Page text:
Vitamin D Dependent Rickets – Type I (VDDR-I)
VDDR-I is an autosomal recessive disorder.
It is characterized by the defective conversion of 25OHD-1,25(OH) 2 D.
It is also called pseudovitamin D deficiency rickets
VDDR-I is caused due to 1-alpha-hydroxylase deficiency.
Patients with VDDR-I have inactivating mutations in the CYP27B1 gene which encodes the enzyme 1-alpha hydroxylase responsible for the conversion of 25OHD to 1,25 (OH) 2 D.
VDDR-I is characterized by early onset of rickets (within the 1 st year of life) and severe hypocalcemia (sometimes with tetany), with accompanying moderate hypophosphatemia.
Enamel hypoplasia may occur.
Serum calcium – Low
Serum phosphate – Low
Serum alkaline phosphatase – Increased
Parathyroid hormone assay – increased
25(OH) vitamin D – Normal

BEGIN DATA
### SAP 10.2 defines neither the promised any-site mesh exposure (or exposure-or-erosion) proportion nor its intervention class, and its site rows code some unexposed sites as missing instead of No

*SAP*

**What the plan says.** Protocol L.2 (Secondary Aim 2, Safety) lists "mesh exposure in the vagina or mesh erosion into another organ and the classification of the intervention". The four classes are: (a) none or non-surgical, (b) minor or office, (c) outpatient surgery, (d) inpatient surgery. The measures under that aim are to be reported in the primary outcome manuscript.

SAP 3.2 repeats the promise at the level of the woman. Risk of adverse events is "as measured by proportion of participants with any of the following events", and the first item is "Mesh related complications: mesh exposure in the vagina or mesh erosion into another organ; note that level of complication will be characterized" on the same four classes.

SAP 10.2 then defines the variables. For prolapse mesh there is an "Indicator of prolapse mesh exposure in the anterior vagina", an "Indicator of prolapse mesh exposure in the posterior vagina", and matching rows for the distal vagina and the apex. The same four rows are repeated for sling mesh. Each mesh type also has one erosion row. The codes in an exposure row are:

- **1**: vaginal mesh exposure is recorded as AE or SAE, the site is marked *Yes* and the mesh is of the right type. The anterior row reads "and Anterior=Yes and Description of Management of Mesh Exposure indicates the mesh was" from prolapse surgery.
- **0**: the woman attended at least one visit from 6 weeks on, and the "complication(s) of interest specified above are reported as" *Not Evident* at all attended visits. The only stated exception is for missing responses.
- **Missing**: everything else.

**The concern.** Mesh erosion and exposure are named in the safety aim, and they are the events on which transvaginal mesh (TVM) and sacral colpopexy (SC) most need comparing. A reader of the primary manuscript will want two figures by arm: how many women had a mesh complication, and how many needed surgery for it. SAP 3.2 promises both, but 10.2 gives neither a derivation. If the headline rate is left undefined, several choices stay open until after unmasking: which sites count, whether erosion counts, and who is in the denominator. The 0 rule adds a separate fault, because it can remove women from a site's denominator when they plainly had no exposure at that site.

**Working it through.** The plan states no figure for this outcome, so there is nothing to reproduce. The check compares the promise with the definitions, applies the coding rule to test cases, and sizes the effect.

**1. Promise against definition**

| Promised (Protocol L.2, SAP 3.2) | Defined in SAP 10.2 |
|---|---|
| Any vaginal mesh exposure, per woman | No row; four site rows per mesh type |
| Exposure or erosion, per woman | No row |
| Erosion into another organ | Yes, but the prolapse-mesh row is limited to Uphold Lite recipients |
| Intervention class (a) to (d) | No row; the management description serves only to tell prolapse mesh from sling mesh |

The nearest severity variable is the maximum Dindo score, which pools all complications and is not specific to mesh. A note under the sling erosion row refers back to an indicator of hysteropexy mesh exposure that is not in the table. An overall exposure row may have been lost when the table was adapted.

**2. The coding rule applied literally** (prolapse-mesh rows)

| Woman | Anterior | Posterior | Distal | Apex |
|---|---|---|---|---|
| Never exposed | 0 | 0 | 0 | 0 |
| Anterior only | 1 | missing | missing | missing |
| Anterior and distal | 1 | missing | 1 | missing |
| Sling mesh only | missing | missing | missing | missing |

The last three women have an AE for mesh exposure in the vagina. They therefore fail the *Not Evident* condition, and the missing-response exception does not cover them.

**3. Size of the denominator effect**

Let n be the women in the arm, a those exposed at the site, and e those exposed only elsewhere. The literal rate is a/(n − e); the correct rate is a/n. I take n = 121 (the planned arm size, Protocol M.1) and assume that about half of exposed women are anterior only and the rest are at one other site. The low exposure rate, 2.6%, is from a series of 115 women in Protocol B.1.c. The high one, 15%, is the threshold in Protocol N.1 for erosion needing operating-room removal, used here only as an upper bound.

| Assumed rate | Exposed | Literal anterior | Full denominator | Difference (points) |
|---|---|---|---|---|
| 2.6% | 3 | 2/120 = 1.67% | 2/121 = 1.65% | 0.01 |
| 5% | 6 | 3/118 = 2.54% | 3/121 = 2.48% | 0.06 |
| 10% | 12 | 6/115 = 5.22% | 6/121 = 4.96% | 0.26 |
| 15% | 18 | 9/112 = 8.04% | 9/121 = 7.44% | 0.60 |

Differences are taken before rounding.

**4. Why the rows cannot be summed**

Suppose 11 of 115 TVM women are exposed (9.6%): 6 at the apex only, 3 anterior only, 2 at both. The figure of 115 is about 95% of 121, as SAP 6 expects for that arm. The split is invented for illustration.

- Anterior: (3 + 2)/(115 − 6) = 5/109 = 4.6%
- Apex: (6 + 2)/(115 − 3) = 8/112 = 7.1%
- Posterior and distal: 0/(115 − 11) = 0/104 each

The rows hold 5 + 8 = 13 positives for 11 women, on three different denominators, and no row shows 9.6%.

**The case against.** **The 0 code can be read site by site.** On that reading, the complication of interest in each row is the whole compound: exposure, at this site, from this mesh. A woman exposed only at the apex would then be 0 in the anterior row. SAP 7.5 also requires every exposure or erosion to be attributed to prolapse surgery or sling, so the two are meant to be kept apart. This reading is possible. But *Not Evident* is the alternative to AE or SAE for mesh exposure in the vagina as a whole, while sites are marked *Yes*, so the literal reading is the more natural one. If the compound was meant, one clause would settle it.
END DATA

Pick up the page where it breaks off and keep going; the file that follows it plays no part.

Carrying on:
1,25(OH)2 vitamin D – Severely decreased
The treatment for VDDR-I is 1,25 (OH) 2 D (calcitriol).
The initial dose for rickets is 1 μg/day till bone healing occurs. Later the dose is reduced to 0.25 and 1 μg/day.
Adequate intake of dietary calcium (30-75 mg/kg/day of elemental calcium) should be maintained.
Possible side effects of 1,25(OH) 2 D therapy include hypercalcemia, hypercalciuria, nephrocalcinosis, and intraocular calcifications. Therefore, it is important to check the urinary calcium/creatinine ratio and kidney function (e.g. serum creatinine) at each visit.
Renal ultrasound and ophthalmologic consultation (slit-lamp examination) should be performed once per year.